When Japanese folk meets modern day playground
Mamarou Hosoda’s most recent animation Mirai hit cinemas last week and it’s another beautifully judged emotional rollercoaster of warmth following on from his hits “The Boy and The Beast” and a personal all-time favourite “Wolf Children”. It’s not just Hosoda that connects all three films though as the composer Masakatsu Takagi returns too, lending his sensitive touch on the piano, cute wind and acoustic arrangements and general warm production that sounds distinctly Japanese but also utterly wholesome.
Across the soundtracks 50 minutes and 22 tracks, Takagi keeps the lush orchestrations down to a minimum and the focus is very much on the sentimental feeling of an acoustic guitar, a piano flourish, childlike synths and natures own hubbub of ambience as a backdrop. Particular tracks that stand out early on are the whimsy folk guitar of “Hora Auxo” that breezes by with ease, the Parisian bounce of “Little Entertainer” with waltzing accordions and pizzicato strings, the unmistakable Japanese beauty of “Anemone” and the strangely deformed vocal performance with harp arrangement of “Tanana”.
After a selection of quiet short tracks, the soundtrack takes its time with some utterly astounding vocal themes. “Flower Myth” kicks off the section with timeless soft folk vocals over swaying piano and abstract wind arrangements. It reminds me a little of one of my favourite musicians Yae and how she is able to provide a delicate and dainty representation of folk music full of heart but with a tinge of sadness. “Waggle Dance” and its reprise, along with the heart-swelling “Rainy Steps” shows Masakatsu Takagi’s composition range on a piano. The former duo are like a magical children’s roundabout whilst the latter is aiming right for your feelings square on. The film itself revolves around children and it’s that sense of awe, wonder, excitement and bounding enthusiasm and seeps through every note, chord and instrument in each piece. It made me feel alive and renewed. “Marginalia Song” is the epitome of this as rousing percussion, symphonic strings and an almost Lion King sense of pride billows out in one of the few moments of real unfurling. It’s a stunning track that never overdoes it cinematically – instead, it’s power is in its momentum and cadence – not its power and volume. Western cinema could learn a lot from this.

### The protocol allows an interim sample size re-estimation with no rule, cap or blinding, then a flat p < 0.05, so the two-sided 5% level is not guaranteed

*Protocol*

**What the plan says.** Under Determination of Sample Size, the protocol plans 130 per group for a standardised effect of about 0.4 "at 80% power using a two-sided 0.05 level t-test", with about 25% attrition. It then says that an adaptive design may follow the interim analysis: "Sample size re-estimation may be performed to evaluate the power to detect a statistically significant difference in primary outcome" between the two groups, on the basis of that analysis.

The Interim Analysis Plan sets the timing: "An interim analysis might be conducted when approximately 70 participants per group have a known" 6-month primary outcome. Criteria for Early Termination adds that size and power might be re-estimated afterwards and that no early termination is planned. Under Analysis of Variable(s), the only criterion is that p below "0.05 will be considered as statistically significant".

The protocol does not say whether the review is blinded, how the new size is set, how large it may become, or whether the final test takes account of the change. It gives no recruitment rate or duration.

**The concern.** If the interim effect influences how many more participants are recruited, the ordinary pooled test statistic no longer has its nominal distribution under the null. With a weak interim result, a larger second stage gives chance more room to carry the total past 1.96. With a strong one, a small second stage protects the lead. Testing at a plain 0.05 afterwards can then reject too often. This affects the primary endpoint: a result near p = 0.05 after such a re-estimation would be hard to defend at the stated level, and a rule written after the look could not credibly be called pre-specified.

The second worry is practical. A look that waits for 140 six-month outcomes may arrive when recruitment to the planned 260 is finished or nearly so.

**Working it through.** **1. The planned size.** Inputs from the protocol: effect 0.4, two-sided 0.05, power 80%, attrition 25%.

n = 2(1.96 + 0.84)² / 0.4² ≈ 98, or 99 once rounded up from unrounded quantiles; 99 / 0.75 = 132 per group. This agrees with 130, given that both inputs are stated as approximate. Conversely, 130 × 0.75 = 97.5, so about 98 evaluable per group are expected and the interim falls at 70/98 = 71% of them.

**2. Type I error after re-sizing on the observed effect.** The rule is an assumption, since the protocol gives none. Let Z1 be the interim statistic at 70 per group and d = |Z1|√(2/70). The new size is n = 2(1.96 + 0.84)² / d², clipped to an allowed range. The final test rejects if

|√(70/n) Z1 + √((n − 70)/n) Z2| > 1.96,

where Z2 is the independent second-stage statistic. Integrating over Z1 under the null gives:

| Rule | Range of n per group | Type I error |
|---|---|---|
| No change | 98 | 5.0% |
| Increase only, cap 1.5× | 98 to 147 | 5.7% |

Towards the end of the soundtrack, we do have some more atmospheric and brass based moments with “Katabasis” and “Trans Train” but these parts are fleeting and move onto the long childlike gospel ballad of “On Angels”. This track plays with vocal synthesisers as if an angel is shooting by you as she sings like a shooting star. You hear wisps of her voice but she never stays for more than a few notes – it’s a really cute way to do a ballad and lets the warmth return for the closing piano-led piece “Future Nursery” where towards the end the voice returns but this time stays with us for full phrases. It’s a lovely touch.
Lovely is exactly how I’d describe Masakatsu Takagi’s soundtrack to Mirai. Its interplay between Japanese folk and children’s playground is a wonderful combination and one I could spend a lot longer with. It’s like a mothers hug but in sound and works excellently with the film and as a standalone body of work. Mirai and its soundtrack are out already and I highly recommend them both.
Recommended track: Marginalia Song
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